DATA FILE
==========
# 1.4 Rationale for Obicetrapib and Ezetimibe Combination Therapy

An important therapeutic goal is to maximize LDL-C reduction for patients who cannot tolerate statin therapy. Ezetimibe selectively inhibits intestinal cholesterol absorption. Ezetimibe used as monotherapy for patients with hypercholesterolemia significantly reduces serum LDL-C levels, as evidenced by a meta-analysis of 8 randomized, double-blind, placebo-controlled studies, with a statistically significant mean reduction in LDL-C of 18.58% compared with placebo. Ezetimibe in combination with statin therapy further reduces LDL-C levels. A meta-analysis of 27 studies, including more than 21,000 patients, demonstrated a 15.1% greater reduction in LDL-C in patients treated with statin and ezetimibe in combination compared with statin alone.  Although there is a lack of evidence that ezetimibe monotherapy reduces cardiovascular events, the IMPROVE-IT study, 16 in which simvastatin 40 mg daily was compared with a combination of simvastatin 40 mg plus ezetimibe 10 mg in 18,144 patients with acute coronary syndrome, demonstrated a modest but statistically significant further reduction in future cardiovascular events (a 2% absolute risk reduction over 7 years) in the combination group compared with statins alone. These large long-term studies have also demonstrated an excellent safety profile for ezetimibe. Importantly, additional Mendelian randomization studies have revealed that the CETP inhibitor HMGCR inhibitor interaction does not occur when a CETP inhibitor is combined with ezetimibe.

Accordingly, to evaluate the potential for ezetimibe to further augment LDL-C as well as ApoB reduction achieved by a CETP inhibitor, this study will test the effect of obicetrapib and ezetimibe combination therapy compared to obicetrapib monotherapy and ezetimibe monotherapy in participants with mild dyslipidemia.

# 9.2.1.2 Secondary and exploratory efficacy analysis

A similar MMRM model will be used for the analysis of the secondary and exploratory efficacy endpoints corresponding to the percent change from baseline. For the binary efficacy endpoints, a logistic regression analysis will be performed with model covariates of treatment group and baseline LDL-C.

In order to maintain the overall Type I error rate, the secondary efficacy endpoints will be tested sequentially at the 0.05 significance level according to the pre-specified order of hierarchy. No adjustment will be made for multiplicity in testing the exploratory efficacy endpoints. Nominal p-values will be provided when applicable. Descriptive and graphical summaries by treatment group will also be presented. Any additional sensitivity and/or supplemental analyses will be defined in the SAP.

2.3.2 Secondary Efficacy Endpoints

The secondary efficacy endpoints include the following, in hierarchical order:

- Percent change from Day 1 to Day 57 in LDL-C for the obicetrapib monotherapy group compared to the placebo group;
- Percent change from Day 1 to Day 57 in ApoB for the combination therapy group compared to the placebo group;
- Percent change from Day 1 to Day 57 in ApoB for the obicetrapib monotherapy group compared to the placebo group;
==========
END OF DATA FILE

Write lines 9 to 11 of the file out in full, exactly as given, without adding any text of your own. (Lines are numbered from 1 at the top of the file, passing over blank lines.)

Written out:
- Percent change from Day 1 to Day 57 in LDL-C for the obicetrapib monotherapy group compared to the placebo group;
- Percent change from Day 1 to Day 57 in ApoB for the combination therapy group compared to the placebo group;
- Percent change from Day 1 to Day 57 in ApoB for the obicetrapib monotherapy group compared to the placebo group;